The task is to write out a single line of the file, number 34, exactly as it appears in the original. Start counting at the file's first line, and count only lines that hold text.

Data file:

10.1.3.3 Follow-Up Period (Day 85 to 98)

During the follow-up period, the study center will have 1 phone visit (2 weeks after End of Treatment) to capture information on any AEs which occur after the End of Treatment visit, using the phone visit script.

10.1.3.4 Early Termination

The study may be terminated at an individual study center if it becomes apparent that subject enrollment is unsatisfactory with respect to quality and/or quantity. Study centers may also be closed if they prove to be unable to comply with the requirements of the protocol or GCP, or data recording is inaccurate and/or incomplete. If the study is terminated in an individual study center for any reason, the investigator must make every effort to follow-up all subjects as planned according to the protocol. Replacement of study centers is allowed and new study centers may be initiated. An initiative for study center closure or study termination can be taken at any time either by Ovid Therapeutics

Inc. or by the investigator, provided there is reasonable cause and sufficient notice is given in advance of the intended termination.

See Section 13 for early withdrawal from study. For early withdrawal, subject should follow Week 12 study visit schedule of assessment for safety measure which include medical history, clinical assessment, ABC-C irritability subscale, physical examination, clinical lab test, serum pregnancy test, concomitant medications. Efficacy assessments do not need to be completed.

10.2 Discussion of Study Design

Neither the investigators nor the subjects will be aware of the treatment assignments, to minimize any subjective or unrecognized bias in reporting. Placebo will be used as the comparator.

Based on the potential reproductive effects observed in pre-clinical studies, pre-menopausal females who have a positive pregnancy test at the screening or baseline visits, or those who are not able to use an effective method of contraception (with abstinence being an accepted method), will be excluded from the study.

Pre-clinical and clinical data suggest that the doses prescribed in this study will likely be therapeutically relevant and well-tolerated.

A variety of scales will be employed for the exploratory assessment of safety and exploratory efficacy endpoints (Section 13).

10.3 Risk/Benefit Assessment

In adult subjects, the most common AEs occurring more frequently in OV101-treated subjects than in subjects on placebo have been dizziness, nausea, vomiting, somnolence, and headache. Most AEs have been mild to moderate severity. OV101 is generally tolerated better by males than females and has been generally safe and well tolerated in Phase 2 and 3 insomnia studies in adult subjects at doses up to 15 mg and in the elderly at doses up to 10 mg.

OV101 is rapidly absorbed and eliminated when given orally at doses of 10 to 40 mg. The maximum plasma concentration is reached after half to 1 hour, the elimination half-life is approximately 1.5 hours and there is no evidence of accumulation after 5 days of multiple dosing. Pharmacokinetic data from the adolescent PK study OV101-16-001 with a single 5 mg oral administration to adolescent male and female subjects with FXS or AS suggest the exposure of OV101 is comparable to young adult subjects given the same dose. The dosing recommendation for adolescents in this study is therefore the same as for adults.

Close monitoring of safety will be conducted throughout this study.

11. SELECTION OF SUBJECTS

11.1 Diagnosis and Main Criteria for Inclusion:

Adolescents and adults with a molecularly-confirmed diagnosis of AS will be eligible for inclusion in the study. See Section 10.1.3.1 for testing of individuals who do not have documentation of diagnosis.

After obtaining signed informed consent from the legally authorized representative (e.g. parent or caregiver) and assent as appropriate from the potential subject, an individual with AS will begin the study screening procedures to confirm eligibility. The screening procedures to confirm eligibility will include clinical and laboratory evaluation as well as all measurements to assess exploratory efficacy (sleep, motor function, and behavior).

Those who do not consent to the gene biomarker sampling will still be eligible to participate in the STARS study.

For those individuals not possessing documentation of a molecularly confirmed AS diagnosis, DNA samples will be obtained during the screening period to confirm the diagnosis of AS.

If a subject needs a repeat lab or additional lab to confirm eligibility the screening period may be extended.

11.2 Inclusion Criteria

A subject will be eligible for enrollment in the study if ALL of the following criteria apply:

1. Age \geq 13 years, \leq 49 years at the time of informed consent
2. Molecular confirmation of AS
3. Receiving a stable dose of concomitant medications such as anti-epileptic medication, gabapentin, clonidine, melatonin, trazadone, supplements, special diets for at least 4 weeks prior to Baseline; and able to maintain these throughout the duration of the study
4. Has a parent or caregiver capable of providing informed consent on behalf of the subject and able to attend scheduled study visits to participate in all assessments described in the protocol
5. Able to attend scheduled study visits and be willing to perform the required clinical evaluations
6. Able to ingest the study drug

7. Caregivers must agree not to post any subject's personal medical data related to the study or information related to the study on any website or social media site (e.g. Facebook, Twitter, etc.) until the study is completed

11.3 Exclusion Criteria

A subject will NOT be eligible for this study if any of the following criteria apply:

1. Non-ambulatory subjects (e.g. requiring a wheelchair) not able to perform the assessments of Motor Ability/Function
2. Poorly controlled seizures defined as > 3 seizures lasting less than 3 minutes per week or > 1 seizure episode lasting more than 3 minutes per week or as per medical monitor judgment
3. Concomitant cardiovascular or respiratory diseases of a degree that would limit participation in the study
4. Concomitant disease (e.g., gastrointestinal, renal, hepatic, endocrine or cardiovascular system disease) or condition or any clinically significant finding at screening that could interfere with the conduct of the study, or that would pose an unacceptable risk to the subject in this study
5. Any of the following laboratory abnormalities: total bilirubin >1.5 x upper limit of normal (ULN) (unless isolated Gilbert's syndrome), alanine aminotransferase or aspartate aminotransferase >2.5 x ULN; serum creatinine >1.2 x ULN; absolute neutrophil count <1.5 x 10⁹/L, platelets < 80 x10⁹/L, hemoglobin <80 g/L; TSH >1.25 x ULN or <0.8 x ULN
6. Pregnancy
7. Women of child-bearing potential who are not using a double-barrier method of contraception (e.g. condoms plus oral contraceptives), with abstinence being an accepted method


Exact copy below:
1. Non-ambulatory subjects (e.g. requiring a wheelchair) not able to perform the assessments of Motor Ability/Function